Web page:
Pope opens cardinals’ discussion of Curia reform; new offices explained

VATICAN CITY (CNS) — The reform of the Roman Curia should promote “greater harmony” among the Vatican offices, not primarily to save money or promote efficiency, but to solidify the unity of the church and strengthen its ability to evangelize, Pope Francis said.

The pope arrived in the Vatican’s synod hall a half hour before the consistory, or meeting of the world’s cardinals, was set to begin Feb. 12. Fewer than two dozen cardinals were there before him and the pope greeted them before standing at the front of the hall to welcome each of the others as they arrived.

Nineteen of the 20 churchmen Pope Francis was to induct into the College of Cardinals Feb. 14 were present — sitting in two rows behind the other cardinals; the Vatican said a total of 165 new and old cardinals were present. Including those who were about to receive their red hats, the College of Cardinals has 227 members. Most of those who were not in attendance are quite elderly or infirm and were unable to attend.

Pope Francis scheduled the meeting primarily to discuss with the cardinals the proposals his nine-member international Council of Cardinals had developed for the reform of the Curia.

The proposals include the creation of two new large, high-profile Vatican offices: the Congregation for Laity, Family and Life, and the Congregation for Charity, Justice and Peace, said Jesuit Father Federico Lombardi, Vatican spokesman. The charity and justice congregation would include the existing pontifical councils for health care and for migrants, but also would have a new section dedicated to “safeguarding creation.”

The proposed grouping, he said, flows from an understanding of “charity as fundamental to the essence, existence and mission of the church” and of working for justice “as a consequence” of charity. The special section for ecology reflects an increased concern and commitment on the part of the church to the need to protect creation.

The section also would work in the area of “human ecology,” or the idea that social and political environments can be deadly for the human person and for human dignity, he said.

“There is an ecclesial and theological vision” behind the planned combination of the pontifical councils involved and raising their profile to the level of a congregation, Father Lombardi said. “It is not just about taking certain offices and putting them together in order to reduce their number.”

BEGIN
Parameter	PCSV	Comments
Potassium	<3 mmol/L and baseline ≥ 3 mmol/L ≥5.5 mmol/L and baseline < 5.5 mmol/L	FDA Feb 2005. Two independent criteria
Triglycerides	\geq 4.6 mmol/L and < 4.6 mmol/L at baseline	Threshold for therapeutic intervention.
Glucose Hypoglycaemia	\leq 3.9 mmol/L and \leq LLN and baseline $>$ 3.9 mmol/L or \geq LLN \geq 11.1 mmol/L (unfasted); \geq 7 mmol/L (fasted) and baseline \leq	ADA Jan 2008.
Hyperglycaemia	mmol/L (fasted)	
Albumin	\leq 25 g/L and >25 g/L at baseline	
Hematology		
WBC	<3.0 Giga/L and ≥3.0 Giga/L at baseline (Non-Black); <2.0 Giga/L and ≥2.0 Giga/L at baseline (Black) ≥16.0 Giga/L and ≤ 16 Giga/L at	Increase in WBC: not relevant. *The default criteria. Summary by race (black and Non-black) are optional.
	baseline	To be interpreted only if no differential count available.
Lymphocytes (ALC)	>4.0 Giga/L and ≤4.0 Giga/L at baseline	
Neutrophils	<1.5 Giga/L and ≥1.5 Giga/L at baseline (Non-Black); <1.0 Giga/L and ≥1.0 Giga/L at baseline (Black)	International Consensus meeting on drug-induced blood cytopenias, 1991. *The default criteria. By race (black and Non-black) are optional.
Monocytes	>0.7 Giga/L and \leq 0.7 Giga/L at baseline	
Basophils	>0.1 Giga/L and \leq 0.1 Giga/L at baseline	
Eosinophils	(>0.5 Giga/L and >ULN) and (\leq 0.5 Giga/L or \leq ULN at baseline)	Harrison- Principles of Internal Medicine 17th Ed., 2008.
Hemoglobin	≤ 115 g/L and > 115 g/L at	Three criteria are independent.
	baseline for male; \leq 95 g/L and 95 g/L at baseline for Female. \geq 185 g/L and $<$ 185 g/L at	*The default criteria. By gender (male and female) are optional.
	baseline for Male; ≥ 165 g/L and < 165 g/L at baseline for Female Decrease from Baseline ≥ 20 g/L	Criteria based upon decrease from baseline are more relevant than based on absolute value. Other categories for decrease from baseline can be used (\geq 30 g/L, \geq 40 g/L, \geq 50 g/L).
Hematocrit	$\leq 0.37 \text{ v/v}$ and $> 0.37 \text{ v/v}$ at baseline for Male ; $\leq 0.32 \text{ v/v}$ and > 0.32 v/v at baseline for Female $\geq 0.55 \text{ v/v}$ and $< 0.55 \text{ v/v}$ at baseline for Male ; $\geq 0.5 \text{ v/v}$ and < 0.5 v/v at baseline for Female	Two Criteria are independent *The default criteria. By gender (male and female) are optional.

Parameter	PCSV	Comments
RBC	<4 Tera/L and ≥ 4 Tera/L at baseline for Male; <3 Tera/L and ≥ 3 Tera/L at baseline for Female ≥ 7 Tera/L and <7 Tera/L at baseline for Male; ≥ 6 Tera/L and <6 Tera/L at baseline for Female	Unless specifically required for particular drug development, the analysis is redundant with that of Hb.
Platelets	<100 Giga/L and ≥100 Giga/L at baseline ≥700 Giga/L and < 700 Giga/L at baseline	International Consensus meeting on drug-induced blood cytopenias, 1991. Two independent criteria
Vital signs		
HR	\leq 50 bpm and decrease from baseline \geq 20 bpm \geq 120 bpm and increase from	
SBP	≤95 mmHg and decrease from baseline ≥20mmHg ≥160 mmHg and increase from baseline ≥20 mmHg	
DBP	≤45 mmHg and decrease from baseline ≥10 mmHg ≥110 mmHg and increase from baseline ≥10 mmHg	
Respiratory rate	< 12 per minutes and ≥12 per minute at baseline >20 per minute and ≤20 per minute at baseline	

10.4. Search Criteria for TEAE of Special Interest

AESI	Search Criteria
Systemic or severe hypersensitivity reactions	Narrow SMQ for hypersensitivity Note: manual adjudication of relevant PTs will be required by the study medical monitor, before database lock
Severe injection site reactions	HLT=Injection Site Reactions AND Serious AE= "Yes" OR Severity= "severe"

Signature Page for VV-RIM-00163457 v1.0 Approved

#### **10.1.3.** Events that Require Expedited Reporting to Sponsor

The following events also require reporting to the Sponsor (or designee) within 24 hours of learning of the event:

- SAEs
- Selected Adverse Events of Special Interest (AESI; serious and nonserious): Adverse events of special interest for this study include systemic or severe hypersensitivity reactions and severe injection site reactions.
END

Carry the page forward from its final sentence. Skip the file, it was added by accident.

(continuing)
The Second Vatican Council insisted on the important vocation and role of the laity in the life of the church, particularly in witnessing to Christ in the world. Just as there are congregations for bishops, for clergy and for religious, Father Lombardi said, it seemed “natural” to the Council of Cardinals that there would be a congregation for laity. Given the centrality of family life for many laypeople, it made sense to combine the two councils and to have the Pontifical Academy for Life conduct its work under the new congregation’s auspices, he said.

While the congregation would promote lay involvement in the church, Father Lombardi said, it is unlikely and almost “unthinkable” that a layperson would be appointed its prefect because the pastoral responsibilities of a Vatican congregation require that it be led by an ordained minister, usually a cardinal.

At the beginning of the meeting, Pope Francis reminded his brother cardinals that the reform was requested by the College of Cardinals during the meetings that preceded his election in 2013.

“The aim to reach is that of promoting greater harmony in the work of the various dicasteries and offices” of the Vatican, he said, in order to have “more effective collaboration with the absolute transparency that builds up authentic synodality and collegiality,” or shared responsibility under the pope’s leadership for the good of the whole church.

“The reform is not an end in itself,” he said, “but a way to give a strong Christian witness, to promote more effective evangelization, a more fruitful ecumenical spirit and encourage a more constructive dialogue with all.”

Pope Francis thanked the members of the Council of Cardinals and its secretary, Bishop Marcello Semeraro of Albano, who, the pope said, “is the one who does the work.”

In drawing up its proposals, he said, the council took into account “many suggestions, including those made by the heads” of the various Vatican congregations and councils.

Honduran Cardinal Oscar Rodriguez Maradiaga of Tegucigalpa, council coordinator, and Bishop Semeraro both made presentations to the cardinals about the council’s proposals.

The proposals, Pope Francis said, should “perfect” the work of the Curia and its main purpose, which is to assist the pope “in the exercise of his supreme pastoral office for the good and the service of the universal church and the particular churches.”

As he did at the beginning of the 2014 Synod of Bishops on the family, Pope Francis asked the cardinals to share their opinions with frankness, fidelity to church teaching and concern for the salvation of souls.

 

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